Director Vikas Bahl was accused of sexual harassment in October by a female employee working with the now defunct Phantom Films, which was owned by him, Anurag Kashyap, Vikramaditya Motwane and Madhu Mantena.
Days later, actress Nayani Dixit came out and accused Bahl of sexual misconduct and harassment during the shooting of Queen (2014), in which she played lead actress Kangana Ranaut’s friend, Sonal.
Women speaking up about sexual harassment or worse, sometimes after a couple of decades, has fuelled the #MeToo movement in India, not just in the film industry but also in media, politics, public relations and other areas of activity.
There is no denying that the movement has grown and also been appreciated. However, at the same time, a lot of questions are raised about those who have chosen to break their silence after years.
This was pointed out to Dixit during a conversation with Cinestaan.com at the LIFFT India Filmotsav in Lonavala today.
“All those who ask what is the point of bringing it out after 10 or 20 years are being stupid,” Dixit responded. “It’s not important when you spoke out. The point is that finally at least you spoke!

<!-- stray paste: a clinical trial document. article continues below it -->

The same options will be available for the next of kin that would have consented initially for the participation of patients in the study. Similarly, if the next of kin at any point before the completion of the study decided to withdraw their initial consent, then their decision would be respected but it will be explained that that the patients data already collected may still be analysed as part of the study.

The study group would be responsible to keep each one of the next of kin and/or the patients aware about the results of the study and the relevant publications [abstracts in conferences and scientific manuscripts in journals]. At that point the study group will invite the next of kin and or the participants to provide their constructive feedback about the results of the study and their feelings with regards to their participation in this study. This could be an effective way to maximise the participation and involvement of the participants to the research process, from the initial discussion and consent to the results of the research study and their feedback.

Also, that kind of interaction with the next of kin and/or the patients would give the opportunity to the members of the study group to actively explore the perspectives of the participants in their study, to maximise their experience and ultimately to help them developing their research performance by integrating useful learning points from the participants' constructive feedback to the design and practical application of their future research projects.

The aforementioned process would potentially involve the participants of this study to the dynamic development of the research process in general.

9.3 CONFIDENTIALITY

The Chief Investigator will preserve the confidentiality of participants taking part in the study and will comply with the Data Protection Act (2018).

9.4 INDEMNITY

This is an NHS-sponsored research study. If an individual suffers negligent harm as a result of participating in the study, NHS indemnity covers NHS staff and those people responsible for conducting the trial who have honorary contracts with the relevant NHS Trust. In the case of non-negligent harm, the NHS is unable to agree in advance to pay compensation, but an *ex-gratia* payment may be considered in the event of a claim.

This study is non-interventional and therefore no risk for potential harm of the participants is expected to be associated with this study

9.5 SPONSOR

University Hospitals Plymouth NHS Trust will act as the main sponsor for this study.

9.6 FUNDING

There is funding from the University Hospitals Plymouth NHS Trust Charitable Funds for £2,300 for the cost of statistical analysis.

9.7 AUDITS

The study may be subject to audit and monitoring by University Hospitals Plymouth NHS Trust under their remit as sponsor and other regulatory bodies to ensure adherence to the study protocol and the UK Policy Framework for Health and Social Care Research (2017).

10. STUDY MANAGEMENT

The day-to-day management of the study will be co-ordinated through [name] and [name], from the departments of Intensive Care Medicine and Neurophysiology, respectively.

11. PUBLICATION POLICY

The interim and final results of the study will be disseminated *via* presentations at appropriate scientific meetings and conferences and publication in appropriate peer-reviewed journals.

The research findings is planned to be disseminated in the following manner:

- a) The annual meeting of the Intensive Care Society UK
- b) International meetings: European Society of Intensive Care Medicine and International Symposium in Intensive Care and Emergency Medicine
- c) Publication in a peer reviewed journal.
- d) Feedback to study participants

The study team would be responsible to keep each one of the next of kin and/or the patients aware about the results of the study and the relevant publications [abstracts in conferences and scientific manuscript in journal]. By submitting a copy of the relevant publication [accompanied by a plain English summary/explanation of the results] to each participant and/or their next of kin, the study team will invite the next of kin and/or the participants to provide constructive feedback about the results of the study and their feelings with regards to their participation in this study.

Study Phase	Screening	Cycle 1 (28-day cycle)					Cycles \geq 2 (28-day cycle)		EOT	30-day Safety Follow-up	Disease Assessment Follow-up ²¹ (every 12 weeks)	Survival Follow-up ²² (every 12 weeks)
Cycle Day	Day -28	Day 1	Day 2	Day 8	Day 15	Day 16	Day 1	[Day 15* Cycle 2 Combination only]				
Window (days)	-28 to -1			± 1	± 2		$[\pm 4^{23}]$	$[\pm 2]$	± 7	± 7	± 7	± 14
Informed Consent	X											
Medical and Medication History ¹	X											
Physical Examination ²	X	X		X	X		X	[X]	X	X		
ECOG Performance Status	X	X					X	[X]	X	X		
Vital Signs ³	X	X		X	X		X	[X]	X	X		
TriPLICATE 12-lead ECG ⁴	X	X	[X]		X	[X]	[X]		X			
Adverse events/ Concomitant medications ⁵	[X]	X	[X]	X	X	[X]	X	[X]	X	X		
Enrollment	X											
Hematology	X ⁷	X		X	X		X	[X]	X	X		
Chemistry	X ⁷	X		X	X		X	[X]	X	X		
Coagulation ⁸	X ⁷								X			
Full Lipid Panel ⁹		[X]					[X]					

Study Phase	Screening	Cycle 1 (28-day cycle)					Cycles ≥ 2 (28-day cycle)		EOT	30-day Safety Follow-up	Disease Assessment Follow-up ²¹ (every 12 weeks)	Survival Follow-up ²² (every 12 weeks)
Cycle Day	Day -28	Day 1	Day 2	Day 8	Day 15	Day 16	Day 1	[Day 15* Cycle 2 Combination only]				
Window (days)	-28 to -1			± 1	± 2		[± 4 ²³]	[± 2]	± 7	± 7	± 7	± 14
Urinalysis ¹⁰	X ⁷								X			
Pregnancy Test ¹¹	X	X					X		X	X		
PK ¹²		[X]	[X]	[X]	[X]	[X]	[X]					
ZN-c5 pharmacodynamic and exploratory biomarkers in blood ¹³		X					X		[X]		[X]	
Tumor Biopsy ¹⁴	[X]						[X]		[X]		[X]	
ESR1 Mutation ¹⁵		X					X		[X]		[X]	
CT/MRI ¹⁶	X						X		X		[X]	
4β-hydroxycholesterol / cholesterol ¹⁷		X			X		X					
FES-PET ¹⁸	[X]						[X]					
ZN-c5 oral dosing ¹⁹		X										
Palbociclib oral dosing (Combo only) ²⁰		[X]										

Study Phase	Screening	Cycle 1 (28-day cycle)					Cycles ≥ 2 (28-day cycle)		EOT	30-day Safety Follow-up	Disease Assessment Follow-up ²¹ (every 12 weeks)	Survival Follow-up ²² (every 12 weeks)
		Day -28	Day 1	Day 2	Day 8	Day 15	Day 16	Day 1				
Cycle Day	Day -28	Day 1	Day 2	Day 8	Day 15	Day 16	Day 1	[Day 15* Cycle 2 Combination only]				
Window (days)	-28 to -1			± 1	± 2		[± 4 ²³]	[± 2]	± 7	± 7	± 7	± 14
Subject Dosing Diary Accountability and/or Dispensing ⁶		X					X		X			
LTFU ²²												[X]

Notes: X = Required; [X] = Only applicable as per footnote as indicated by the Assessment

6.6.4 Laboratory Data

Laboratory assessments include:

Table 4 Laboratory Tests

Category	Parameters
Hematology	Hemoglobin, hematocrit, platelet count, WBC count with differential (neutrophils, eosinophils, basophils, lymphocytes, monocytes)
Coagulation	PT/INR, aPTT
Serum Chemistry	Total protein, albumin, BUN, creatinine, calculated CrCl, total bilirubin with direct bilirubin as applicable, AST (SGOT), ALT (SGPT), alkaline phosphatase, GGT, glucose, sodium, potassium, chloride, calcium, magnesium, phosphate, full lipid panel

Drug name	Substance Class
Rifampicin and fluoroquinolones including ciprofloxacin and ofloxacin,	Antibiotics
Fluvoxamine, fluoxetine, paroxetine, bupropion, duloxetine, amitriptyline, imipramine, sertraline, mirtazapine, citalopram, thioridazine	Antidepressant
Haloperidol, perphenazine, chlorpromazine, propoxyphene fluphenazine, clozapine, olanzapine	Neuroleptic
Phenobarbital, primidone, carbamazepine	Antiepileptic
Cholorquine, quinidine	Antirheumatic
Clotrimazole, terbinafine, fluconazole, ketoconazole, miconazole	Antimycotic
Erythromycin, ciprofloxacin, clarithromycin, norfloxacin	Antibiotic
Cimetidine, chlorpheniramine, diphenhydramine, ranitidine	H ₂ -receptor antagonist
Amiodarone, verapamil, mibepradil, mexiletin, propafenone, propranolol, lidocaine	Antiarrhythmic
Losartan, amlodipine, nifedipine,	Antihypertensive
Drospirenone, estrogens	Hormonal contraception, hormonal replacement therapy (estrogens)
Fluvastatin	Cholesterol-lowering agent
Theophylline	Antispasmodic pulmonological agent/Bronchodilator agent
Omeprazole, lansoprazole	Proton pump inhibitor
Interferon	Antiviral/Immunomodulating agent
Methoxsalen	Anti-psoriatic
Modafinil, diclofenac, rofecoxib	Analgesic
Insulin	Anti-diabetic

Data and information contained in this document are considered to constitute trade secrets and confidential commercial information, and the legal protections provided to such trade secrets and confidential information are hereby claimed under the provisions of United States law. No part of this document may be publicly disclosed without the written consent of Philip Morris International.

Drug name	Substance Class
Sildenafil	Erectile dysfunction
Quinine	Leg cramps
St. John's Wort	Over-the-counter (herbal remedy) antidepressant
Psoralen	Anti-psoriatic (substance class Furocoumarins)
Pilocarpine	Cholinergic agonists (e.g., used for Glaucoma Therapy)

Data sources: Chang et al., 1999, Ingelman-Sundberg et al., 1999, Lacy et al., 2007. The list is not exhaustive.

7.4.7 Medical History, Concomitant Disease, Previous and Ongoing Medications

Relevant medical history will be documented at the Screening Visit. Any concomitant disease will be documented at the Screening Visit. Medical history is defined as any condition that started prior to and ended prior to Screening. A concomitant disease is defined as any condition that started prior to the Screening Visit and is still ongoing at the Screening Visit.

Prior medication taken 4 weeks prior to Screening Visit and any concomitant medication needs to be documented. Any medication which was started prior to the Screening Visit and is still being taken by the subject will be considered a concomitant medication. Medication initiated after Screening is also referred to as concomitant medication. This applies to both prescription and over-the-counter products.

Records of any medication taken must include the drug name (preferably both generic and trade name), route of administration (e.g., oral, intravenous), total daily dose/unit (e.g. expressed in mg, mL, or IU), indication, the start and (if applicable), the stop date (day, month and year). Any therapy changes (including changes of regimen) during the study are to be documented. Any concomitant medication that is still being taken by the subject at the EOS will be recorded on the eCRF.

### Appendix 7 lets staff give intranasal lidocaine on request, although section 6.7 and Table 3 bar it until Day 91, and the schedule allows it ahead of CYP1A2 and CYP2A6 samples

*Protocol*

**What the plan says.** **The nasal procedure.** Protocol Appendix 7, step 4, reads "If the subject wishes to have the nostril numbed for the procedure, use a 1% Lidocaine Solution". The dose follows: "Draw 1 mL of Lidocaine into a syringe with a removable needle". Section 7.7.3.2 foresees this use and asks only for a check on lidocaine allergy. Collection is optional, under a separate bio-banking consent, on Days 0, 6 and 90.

“First we need to get rid of this problem of now and then. A lot of women are being trolled for this. This is also the reason why some victims are not speaking out as they fear what will people say,” she said.
Dixit strongly believes that the fruits of the movement will be reaped in the future. “If they are finally speaking out, at least we are ensuring that coming generations don’t need to face it,” she said.
The actress wished the movement had started 25 or 30 years ago. “As I said earlier at the festival, we live in a patriarchal society. I am not talking just about India. This problem is across the globe. It’s not that India alone is patriarchal. Because of this it took long for this movement to start. But better late than never. What is wrong should be stopped by all means, through saam, daam, dand, bhed [using all means],” she added.
Some people have also pointed to the possibility of the movement being misused by some to settle scores. Dixit did not deny the possibility. “I am aware that people can take wrong advantage of the movement,” she said. “But to figure that out is also up to the public. Some people are using it as an opportunity for personal gain. This is something that lets down such an important issue.”
The actress-cum-acting teacher also touched upon a possible remedy for the problem of rampant sexual harassment. “There has to be a code of conduct in every industry, just like how we have our Constitution, and it should be followed,” she said.